Well here's an odd thing - If I am to interview the authors of 1066 Turned Upside Down in the order in which their stories appear in the book, then I must now interview myself!
How did I get involved with the project?
I was contacted by Helen Hollick - of whom I've been a fan for a very long time - and asked if I would write a story for the project. I must have hesitated for about, ooh, two seconds before I said yes!
Without giving too much away, can I set the scene for my story?
My story concerns the northern earls and the Battle of Fulford, just outside York. It was here that the English were defeated by the forces of Harald Hardrada of Norway and Tostig Godwinson, brother of King Harold. This defeat meant that Harold had to ride north to the Battle of Stamford Bridge and thus had to endure a long but swift march down south again to meet William of Normandy. What if the northern earls had won at Fulford, and Stamford Bridge never happened? This was the premise for my story but, actually, those northern earls were mainly Mercians. I love my Mercians, so I decided to think a bit more about their likely attitude not only to battle, but to Harold himself...
Did it go 'against the grain' to change history?
Usually I am at great pains to depict history as it happened. Occasionally I change something minor, if it helps the narrative to flow more easily, but I make this clear in my notes. The job of the historical novelist is, in my view, to present the facts but to fill in the gaps - plausibly - and to put flesh on the characters' bones, to try to give them a back story, to present possible reasons why they, as humans, behaved the way they did. With 'A Matter of Trust' (my story in 1066 Turned Upside Down), I tried to stick to this principle and to give logical reasons for the behaviour of my characters. Once I had got past the blatant twisting of the history, I found it quite natural to then tell the tale using the personalities of the people involved.
What draws me particularly to the stories of Mercia?
History belongs to the victors, to a large extent. The ancient kingdom of Mercia was eventually swallowed up by Wessex. The King of Wessex, Alfred the great, commissioned the Anglo-Saxon Chronicle, one of our main primary sources for this period. Thus the history of Mercia was somewhat sidelined, which is a shame, because Mercia produced some wonderfully charismatic characters: Offa (he who built the dyke) Aethelflaed (Lady of the Mercians, subject of To Be A Queen),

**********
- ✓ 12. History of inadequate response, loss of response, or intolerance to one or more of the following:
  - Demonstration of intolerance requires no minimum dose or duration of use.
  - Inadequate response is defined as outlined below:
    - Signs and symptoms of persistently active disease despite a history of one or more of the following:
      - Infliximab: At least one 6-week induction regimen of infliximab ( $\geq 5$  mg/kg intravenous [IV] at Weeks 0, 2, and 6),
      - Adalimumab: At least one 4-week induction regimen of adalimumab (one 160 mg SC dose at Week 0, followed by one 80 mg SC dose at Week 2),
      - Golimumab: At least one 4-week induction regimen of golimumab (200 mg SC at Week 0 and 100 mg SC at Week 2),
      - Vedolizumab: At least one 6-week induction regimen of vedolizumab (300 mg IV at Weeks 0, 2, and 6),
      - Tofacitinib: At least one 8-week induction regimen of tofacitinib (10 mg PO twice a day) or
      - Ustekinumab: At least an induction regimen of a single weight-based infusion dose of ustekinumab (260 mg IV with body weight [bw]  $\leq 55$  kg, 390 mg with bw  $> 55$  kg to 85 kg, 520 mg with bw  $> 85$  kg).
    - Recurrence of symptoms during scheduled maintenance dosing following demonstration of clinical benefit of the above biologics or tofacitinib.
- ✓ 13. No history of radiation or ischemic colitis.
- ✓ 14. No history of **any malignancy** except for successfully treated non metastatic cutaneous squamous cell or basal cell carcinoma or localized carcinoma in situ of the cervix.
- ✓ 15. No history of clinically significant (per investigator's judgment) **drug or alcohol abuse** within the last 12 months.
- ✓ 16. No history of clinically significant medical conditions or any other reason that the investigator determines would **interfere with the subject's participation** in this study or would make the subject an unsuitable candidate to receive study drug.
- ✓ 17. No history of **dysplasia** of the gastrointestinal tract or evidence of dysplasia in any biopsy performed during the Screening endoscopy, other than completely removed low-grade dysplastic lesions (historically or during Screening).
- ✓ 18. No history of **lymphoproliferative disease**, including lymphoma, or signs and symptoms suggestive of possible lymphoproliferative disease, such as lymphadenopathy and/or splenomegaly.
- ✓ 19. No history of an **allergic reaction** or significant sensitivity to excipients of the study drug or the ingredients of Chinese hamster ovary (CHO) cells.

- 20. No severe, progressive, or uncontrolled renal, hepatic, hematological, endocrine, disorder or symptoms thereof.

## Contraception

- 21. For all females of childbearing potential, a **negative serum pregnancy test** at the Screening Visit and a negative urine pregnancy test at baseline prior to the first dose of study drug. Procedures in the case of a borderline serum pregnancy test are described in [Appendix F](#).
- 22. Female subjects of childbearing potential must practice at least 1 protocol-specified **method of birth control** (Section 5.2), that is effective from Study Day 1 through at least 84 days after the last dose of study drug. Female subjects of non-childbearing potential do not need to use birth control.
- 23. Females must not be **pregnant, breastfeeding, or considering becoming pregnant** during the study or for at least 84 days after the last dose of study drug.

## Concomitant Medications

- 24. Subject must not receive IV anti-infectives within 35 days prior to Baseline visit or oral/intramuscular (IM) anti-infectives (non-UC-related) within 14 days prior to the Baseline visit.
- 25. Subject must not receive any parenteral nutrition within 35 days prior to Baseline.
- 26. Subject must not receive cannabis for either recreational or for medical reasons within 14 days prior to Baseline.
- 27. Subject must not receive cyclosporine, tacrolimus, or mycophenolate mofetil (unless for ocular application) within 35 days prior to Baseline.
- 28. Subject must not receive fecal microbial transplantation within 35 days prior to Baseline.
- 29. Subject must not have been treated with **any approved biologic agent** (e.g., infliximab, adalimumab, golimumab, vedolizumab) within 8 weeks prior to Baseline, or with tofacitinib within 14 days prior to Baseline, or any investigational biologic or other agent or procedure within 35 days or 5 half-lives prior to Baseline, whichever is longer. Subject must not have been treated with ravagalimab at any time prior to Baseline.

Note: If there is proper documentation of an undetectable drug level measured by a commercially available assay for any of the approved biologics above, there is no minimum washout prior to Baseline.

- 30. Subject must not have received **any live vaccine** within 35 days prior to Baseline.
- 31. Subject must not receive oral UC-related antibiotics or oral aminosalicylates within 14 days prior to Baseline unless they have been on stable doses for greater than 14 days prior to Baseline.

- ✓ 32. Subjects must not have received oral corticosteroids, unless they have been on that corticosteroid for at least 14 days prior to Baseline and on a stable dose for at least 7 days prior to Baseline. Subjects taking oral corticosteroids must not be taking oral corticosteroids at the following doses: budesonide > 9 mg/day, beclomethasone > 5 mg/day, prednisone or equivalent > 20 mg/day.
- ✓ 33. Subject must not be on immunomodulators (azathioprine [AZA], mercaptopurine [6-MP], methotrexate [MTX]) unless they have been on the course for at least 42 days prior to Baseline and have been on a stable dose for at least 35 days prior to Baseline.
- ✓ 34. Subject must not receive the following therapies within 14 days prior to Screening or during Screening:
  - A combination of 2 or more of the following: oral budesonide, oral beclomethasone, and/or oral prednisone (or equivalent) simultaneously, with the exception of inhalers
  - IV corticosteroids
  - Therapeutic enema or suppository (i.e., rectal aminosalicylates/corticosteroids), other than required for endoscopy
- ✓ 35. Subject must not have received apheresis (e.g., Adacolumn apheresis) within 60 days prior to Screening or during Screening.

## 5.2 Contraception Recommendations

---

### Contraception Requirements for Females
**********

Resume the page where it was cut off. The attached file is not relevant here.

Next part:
Lady Godiva, and even evil old Eadric Streona, who vacillated so much during the time of King Canute that he must have made himself utterly dizzy!
Some, less well known, simply deserved to have their stories told, in my opinion: King Edgar, who managed uniquely in those times to rule peacefully, and his right-hand-man Aelfhere (Alvar), whose reputation suffered because not only was he an earl of Mercia, but he also took on the Church establishment, and at this time, the Chronicles weren't just written by Wessex, they were written by Wessex monks.
What really attracted me though was the anomalies - Aethelflaed was a woman leader, Ethelred was a man who wasn't a king, but fought like one anyway to save his country, Edgar was a king of peace in a very turbulent age, Alvar went up against the Church, Aelfthryth fought like a lioness for her youngest child, but had left two children behind. Why? What was the story there?
Is there another event in history that I wish had had a different outcome, another "What if"?
There is one episode in history which I really wish hadn't happened. Not because it would have changed the course of history, but simply because it was unnecessary: Anne Boleyn's death. As it turned out, her daughter came to rule England anyway, so in terms of history, this brutal act achieved little, other than to set a precedent for Henry's dealings with Catherine Howard.
If I could write another 'What if', though, it would probably be the history of Wales. Llywelyn ap Gruffydd, (Llewelyn the Last) was killed during campaign against Edward I and his daughter was sent to Sempringham Priory in England where she spent the rest of her days as a nun. Llywelyn's brother, and named successor, is reputed to be the first victim of hanging, drawing and quartering. I have a strong dislike for Edward I, and I would relish a re-telling of history which preserved the Royal House of Gwynedd.
Thanks for talking to me today Annie.
It was my pleasure Annie!